An active real estate investor may already be employing several different strategies for cash flow management. But, whether you’re a newbie or seasoned investor, there are several other areas where unique wealth building strategies can be employed.

For example, one of the biggest misconceptions that people have is that it is always best to pay off debt, instead of leveraging debt. But, if you read Andrew’s book, you may start to think differently.

Paying off Debt vs. Leveraging Debt

Say you owe $200K on your primary residence at a rate of 6%, and you have an extra 25K available to you. Maybe you’re considering paying the 25K against your mortgage so that you would only owe 175K. But, another option would be to place the 25K in a conservative investment vehicle, such as an IRA/Retirement account, insurance policy (no variable rate), or an annuity. And with either of these, you were able to get a 5-6% return. Would it be better to pay the 25K to the 1st mortgage or put that money in a conservative investment?

Scenario 1: Paying it down on the property.

By doing this, you would reduce your mortgage interest deduction (the biggest tax deduction the government gives you). You also lose liquidity of the 25K, because you can’t access it very quickly/easily—you would have to take out a home equity loan or refinance to get that money. You would be making no rate of return on that money (the bigger the down payment, the lesser rate of return you make).

Meanwhile, the house will appreciate, whether you pay it down or not. Also, you just put that 25K at risk, because the property could drop in value, as market conditions are out of your control. It is also exposed to creditors and lawsuits, and you have less asset protection through debt.

Scenario 2: Placing it in a safe investment vehicle.

If you put the 25K in a conservative, tax-favored investment vehicle at 5% interest, you would be keeping your higher mortgage interest deduction. You would have liquidity to your capital. You would have taken risk off of the table instead of adding it. You would get a return on your 25K, and it would build tax-free or tax-deferred in the investment vehicle.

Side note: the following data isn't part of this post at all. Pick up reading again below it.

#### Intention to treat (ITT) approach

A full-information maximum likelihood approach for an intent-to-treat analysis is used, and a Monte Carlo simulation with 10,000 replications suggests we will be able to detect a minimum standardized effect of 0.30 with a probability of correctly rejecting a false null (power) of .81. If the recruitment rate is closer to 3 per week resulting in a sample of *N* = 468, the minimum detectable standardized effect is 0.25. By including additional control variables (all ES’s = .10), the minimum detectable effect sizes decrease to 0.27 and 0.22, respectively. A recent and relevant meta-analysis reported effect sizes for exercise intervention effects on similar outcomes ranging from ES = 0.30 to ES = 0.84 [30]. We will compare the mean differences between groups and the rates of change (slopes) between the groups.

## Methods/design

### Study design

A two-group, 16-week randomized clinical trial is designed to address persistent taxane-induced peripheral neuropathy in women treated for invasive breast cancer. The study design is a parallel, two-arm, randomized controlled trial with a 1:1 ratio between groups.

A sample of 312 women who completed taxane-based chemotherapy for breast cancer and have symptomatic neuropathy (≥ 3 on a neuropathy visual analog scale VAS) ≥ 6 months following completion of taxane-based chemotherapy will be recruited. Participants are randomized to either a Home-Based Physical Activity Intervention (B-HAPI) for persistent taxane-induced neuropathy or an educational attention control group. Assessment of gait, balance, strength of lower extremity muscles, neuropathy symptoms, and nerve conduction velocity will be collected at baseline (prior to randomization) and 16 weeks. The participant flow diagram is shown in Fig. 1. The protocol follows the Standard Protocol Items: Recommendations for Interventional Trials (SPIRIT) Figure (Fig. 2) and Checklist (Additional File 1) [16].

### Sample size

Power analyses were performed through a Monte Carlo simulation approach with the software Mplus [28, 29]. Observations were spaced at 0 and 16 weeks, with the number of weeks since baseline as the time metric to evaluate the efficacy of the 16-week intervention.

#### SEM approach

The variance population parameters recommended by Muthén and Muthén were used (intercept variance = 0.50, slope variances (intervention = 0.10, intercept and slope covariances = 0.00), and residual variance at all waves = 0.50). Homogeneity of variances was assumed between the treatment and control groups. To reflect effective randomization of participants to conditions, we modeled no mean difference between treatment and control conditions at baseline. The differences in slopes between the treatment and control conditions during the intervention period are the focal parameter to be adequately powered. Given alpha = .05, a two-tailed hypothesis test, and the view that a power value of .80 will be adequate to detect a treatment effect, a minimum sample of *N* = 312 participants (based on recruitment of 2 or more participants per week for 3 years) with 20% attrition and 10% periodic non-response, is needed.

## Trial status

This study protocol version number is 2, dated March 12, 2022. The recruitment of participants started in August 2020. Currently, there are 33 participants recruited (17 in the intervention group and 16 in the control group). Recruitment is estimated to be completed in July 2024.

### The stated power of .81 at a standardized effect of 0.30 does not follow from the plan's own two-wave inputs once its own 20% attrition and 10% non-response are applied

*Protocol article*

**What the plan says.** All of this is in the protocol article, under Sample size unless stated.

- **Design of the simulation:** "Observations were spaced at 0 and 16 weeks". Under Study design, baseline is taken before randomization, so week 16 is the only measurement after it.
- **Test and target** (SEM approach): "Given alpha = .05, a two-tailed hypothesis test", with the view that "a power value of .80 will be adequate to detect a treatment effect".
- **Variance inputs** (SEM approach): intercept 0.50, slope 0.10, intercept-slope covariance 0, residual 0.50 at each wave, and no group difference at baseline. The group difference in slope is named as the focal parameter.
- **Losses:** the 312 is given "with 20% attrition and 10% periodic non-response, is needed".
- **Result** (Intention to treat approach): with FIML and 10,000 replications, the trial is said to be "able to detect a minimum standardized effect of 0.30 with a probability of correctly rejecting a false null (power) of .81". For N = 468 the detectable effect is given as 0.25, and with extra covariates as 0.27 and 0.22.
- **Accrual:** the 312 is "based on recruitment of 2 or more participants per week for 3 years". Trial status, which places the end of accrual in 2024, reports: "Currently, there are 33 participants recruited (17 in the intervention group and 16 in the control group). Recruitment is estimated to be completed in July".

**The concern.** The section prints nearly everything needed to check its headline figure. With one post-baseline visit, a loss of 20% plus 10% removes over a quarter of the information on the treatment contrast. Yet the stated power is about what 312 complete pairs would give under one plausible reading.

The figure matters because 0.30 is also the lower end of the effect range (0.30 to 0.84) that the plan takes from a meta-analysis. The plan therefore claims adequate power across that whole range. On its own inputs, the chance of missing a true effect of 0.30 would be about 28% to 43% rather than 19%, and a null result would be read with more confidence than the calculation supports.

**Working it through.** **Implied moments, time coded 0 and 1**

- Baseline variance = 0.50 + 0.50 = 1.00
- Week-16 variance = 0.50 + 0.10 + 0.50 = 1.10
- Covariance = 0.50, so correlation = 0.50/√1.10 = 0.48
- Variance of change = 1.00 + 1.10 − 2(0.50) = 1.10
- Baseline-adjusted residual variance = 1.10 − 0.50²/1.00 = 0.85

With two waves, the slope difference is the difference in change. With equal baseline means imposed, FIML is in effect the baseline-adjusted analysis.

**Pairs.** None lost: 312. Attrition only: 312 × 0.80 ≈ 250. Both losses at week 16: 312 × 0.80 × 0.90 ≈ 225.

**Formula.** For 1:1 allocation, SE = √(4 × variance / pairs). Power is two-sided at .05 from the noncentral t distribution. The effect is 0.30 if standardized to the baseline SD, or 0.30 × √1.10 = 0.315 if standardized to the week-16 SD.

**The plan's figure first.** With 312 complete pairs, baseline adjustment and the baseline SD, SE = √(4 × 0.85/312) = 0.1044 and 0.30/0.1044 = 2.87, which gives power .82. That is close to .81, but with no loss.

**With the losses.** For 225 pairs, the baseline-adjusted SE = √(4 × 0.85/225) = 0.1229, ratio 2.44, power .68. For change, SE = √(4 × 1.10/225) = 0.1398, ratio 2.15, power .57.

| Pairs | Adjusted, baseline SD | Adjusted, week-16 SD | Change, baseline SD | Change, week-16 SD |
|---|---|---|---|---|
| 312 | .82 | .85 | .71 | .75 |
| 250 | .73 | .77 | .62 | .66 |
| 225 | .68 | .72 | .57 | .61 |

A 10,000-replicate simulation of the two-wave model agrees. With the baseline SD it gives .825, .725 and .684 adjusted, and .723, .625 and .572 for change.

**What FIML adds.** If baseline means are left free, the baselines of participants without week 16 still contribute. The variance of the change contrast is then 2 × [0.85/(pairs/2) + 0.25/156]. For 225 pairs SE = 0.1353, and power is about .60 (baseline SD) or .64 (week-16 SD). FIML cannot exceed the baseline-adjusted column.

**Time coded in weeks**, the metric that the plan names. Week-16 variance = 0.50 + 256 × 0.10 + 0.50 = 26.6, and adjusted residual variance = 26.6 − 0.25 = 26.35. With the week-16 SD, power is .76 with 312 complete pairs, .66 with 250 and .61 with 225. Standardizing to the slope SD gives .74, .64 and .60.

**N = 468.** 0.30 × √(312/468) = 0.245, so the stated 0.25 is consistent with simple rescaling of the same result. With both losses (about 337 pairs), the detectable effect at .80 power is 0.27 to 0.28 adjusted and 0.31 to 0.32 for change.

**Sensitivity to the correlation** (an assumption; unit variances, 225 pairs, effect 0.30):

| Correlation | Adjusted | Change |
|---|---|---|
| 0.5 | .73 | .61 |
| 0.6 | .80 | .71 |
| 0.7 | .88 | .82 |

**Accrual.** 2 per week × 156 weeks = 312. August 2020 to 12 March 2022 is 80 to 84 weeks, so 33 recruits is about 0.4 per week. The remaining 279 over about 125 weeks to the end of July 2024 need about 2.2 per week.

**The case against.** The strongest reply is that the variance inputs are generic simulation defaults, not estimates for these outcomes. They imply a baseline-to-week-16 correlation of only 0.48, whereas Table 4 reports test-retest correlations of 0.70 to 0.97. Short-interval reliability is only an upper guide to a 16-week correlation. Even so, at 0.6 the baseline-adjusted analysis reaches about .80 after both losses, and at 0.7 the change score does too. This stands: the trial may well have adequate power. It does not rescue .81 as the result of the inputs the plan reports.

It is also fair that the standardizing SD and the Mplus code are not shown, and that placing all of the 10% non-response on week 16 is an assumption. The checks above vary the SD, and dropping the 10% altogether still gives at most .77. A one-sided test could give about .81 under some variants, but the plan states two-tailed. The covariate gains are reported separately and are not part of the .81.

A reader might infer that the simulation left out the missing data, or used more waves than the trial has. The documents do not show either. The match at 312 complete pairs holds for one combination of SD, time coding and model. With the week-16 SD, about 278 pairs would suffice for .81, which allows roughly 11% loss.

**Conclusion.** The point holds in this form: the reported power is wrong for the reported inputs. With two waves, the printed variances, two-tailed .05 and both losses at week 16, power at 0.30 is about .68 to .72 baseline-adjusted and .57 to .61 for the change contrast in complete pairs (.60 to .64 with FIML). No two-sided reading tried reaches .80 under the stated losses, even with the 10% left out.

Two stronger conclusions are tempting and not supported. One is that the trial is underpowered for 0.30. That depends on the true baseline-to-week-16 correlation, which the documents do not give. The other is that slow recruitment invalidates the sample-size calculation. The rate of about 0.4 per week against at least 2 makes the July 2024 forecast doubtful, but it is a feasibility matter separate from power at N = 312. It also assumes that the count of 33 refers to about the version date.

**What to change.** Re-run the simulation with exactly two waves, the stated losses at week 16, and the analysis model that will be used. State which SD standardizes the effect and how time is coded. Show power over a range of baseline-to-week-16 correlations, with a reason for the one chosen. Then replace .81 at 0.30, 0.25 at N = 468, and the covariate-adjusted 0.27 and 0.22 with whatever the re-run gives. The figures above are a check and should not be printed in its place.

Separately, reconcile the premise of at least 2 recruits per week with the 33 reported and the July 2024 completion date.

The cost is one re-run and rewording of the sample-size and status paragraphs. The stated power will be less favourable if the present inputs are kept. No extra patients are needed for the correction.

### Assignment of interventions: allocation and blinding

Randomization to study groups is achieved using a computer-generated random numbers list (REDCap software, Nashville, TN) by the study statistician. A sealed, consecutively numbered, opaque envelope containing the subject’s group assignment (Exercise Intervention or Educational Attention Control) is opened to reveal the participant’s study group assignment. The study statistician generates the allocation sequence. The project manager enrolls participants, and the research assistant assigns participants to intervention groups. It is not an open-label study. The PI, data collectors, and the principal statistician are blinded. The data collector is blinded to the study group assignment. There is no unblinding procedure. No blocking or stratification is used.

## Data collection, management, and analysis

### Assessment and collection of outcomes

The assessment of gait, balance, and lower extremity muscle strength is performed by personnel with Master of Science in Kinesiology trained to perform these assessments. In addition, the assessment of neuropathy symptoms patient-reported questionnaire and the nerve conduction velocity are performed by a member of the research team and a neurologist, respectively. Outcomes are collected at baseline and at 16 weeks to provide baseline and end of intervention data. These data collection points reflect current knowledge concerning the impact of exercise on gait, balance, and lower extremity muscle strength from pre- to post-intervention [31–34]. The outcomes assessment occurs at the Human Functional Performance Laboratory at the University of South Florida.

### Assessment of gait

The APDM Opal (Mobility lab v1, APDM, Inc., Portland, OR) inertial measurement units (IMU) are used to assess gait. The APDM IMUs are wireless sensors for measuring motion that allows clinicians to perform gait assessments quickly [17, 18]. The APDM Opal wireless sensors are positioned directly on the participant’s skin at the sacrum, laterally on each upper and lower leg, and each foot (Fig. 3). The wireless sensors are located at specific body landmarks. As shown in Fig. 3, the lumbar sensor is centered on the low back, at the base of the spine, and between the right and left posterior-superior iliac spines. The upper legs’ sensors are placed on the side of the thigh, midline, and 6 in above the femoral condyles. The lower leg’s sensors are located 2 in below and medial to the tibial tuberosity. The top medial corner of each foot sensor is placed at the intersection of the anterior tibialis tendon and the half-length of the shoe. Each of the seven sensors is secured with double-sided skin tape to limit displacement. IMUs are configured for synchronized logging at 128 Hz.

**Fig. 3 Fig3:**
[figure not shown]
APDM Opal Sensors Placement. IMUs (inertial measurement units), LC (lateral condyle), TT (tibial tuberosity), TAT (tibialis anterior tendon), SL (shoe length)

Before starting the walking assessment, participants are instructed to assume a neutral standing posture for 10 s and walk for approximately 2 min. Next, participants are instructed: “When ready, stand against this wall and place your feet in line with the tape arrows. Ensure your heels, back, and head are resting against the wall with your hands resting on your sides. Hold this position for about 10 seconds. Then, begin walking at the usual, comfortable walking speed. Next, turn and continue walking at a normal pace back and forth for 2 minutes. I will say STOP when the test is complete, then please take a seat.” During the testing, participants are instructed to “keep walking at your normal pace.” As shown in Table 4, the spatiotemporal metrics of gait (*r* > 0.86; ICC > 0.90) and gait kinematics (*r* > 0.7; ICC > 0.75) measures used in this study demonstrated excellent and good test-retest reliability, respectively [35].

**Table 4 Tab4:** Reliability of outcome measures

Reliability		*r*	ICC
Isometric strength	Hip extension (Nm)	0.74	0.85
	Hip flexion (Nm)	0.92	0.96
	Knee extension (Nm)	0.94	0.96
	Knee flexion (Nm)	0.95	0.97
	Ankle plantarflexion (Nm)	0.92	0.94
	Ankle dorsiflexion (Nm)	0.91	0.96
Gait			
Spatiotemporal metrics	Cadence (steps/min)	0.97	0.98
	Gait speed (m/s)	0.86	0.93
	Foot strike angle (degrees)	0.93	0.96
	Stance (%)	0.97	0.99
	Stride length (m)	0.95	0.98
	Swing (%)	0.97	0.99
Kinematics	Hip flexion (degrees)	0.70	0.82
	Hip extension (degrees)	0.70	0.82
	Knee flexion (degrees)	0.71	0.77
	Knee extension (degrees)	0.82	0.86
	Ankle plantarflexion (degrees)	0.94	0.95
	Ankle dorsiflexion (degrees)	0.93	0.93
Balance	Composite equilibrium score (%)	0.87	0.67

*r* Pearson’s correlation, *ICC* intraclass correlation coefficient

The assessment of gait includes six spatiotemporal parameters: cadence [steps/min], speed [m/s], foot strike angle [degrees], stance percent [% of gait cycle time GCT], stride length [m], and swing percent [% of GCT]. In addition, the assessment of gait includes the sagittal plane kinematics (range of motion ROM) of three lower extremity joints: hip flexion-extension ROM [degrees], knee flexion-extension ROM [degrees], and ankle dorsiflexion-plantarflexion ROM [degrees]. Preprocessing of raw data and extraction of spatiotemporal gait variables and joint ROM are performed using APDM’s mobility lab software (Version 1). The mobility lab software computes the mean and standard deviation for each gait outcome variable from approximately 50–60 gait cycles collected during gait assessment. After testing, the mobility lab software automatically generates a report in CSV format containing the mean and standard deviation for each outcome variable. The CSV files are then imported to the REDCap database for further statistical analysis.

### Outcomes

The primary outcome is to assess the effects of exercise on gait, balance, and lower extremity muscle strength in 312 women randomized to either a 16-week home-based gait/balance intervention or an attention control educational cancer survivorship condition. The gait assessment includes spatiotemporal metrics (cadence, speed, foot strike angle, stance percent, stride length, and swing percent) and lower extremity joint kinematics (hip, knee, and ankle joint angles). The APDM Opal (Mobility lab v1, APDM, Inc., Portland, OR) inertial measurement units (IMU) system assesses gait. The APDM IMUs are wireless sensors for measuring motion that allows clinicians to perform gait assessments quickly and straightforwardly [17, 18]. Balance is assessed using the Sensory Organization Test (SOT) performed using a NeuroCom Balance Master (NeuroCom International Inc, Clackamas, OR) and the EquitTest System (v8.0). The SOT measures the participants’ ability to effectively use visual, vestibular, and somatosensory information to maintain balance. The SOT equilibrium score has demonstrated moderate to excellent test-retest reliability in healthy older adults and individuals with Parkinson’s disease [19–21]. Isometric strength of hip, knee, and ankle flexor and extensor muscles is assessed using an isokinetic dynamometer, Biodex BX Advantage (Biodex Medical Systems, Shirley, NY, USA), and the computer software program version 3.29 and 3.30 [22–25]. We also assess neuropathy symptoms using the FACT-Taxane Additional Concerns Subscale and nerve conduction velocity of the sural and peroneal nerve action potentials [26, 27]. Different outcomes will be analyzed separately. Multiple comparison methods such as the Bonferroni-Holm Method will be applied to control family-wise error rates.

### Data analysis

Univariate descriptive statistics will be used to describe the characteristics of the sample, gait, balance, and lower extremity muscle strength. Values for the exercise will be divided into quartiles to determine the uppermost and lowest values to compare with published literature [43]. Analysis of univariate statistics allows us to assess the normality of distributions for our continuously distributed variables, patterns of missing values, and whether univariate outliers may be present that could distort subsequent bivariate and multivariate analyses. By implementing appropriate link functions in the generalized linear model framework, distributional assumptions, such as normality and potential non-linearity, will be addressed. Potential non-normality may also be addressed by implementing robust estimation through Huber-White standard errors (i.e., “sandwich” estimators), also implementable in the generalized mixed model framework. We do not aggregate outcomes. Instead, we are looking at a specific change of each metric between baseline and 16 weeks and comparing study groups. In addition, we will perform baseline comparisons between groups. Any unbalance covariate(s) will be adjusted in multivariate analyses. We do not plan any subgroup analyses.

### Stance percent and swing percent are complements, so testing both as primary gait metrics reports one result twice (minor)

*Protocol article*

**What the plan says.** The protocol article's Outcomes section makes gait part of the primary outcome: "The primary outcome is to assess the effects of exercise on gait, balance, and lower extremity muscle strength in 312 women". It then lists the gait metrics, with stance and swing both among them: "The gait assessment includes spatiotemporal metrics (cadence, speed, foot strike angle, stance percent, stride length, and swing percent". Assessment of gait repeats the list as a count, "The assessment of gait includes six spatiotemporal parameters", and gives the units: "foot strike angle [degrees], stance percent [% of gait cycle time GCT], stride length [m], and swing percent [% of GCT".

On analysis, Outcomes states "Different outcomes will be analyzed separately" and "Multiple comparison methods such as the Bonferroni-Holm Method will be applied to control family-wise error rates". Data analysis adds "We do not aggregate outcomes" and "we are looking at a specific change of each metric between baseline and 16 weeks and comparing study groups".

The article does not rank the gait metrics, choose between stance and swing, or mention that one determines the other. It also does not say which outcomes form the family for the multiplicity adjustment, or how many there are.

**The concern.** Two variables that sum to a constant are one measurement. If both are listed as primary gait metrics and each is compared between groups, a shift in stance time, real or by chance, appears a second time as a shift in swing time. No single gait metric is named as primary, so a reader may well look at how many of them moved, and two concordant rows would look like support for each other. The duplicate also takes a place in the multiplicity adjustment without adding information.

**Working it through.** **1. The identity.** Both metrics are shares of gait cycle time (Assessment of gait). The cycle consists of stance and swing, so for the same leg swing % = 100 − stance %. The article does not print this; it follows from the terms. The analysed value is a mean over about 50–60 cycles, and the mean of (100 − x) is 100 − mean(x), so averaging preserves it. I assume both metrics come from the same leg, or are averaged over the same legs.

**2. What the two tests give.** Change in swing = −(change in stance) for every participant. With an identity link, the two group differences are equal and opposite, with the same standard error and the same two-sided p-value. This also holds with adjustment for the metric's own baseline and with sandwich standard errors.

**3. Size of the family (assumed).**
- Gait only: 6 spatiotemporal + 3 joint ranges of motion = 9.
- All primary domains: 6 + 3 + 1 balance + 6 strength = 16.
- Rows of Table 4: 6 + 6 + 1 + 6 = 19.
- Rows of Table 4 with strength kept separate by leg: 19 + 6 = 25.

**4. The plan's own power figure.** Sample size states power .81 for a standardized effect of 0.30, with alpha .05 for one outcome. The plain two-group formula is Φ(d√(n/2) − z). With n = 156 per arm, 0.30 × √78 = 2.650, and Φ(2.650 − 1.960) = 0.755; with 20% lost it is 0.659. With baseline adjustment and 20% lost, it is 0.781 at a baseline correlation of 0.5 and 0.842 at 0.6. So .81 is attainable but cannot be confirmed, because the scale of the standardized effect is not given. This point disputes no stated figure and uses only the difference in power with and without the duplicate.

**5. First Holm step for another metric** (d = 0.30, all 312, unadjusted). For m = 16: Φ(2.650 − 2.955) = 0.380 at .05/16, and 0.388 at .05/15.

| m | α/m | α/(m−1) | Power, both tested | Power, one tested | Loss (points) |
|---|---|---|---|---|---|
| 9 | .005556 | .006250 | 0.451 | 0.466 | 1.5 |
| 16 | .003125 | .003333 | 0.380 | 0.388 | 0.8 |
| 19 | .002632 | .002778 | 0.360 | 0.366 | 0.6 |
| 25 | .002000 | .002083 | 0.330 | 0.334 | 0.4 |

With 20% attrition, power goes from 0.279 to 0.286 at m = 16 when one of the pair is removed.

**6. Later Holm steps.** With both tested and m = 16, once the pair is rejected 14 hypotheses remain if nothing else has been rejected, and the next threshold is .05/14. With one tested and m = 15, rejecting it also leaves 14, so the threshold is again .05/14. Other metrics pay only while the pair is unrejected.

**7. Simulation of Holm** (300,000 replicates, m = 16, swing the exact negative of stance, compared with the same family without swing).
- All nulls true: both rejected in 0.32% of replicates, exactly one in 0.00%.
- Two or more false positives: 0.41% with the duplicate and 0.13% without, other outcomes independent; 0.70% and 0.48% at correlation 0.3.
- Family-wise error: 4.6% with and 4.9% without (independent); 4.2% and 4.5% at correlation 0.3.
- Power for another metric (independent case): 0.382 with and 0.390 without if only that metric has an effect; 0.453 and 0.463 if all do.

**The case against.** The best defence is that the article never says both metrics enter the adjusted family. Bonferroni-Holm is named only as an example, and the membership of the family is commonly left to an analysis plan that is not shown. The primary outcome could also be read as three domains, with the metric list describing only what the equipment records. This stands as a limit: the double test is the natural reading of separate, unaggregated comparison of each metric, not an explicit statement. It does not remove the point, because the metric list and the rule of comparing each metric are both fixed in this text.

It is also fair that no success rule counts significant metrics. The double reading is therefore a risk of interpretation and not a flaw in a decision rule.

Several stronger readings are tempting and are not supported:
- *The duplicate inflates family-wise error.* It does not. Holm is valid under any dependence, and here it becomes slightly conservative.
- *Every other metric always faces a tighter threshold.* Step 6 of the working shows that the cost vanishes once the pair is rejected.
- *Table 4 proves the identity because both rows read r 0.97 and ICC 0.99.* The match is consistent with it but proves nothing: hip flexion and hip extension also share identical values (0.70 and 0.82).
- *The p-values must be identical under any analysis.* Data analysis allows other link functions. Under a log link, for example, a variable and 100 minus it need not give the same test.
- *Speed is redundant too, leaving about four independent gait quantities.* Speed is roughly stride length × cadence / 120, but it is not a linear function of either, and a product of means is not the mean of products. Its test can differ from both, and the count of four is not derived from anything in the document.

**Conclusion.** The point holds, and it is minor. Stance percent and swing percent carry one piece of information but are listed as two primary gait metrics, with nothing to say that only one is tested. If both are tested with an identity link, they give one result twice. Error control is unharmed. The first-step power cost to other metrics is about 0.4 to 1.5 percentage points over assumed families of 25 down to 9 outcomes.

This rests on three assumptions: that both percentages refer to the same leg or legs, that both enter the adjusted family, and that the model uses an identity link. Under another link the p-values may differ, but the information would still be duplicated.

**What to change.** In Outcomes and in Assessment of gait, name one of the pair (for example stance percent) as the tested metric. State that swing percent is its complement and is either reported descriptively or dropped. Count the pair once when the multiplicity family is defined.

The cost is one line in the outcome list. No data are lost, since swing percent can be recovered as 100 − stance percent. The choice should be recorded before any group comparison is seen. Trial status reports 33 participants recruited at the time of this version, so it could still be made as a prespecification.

The fact that there’s no tax on the 5% means that it’s actually a higher yield, depending on what tax bracket you’re in. The money passes favorably to heirs and avoids probate in the event of death. It’s also protected from creditors, lawsuits, and bankruptcy.

Personally, I prefer to see my house paid off on a balance sheet as opposed to reality. As Doug Andrew’s said, “A home can be ‘paid for’—even though it may be mortgaged to the hilt—if you have sufficient liquid assets in a safe environment that could wash out the mortgage.”

Now, this strategy may not be the most commonly shared, but this type of insight can be gained through reading books like “Missed Fortune 101” or having the right financial advisor.  Some people, simply, may not have found access to this type of information. But, if your advisor can speak to you about less conventional options and is knowledgeable about them, you may have found a strong ally.

Keep in mind, when hiring a planner, or any type of advisor, you should be on your guard as to who you let on your team. What’s their track record, were they referred to you, and do they work with super successful people? One good giveaway is whether the planner asks you questions about your wants and needs or whether he starts to tell you what you need. This is a huge difference.

So, how do you hire your advisors?
Photo Credit: Dave Dugdale

Note By BiggerPockets: These are opinions written by the author and do not necessarily represent the opinions of BiggerPockets.